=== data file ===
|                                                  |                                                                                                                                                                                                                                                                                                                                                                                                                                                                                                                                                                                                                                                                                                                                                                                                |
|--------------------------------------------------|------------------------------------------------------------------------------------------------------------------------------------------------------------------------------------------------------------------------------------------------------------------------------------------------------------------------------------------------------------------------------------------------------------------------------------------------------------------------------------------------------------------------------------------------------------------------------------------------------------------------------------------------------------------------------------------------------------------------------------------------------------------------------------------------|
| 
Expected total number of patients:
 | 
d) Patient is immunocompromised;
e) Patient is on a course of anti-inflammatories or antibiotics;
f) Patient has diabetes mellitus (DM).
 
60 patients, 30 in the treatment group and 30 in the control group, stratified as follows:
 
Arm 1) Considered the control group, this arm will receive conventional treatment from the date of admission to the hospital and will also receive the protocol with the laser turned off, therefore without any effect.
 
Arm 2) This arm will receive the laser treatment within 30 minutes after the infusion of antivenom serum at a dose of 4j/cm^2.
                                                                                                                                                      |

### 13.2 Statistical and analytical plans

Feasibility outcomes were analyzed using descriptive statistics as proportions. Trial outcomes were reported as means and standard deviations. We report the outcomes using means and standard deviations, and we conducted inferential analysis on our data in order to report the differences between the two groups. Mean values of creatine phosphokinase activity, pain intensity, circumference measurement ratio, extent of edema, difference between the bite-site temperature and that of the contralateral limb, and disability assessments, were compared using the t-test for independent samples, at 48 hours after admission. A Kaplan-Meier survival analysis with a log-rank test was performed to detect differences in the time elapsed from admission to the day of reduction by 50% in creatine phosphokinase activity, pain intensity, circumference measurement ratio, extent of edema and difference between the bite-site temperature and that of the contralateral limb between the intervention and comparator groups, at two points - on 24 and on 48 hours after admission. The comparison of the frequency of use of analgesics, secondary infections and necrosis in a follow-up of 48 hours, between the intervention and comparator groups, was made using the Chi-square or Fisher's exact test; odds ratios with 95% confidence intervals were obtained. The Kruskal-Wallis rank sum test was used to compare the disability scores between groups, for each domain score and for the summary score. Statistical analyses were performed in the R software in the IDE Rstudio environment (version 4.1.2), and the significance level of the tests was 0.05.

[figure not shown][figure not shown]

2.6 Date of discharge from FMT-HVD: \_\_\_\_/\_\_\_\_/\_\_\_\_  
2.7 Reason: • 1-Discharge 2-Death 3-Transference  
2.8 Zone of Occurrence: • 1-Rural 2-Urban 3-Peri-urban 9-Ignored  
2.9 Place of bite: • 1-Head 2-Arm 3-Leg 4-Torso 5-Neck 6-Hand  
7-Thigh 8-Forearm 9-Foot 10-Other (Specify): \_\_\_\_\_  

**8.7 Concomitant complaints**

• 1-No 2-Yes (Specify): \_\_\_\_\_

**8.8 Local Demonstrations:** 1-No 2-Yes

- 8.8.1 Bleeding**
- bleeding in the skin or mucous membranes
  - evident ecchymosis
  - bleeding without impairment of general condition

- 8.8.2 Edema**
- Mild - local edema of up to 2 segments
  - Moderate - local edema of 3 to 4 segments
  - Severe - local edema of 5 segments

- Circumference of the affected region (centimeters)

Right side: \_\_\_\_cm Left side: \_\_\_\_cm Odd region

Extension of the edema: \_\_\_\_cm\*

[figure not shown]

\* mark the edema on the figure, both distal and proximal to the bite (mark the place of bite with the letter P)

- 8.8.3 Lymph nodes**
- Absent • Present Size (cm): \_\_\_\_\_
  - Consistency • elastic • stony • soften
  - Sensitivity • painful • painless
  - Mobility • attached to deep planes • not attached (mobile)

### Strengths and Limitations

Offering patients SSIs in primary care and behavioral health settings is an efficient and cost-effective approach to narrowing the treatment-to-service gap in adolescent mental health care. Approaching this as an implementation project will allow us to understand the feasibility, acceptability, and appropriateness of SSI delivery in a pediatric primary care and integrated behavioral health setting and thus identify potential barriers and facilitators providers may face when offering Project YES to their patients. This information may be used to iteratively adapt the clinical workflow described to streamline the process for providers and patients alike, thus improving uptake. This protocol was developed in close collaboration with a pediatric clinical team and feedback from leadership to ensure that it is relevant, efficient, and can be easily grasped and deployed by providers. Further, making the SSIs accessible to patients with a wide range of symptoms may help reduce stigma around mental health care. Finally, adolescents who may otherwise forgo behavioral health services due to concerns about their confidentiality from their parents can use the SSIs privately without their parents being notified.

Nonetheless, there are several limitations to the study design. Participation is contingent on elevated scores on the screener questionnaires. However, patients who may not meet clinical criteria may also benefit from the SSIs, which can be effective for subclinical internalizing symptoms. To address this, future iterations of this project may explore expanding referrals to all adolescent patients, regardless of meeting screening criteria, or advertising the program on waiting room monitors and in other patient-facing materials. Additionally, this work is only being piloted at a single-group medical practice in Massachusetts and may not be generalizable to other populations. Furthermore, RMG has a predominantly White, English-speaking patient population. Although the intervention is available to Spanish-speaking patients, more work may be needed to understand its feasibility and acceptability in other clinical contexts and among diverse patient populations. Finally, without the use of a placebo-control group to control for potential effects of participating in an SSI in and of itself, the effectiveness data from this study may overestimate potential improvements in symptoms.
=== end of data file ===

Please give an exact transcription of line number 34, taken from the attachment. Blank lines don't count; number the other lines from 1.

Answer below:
Extension of the edema: \_\_\_\_cm\*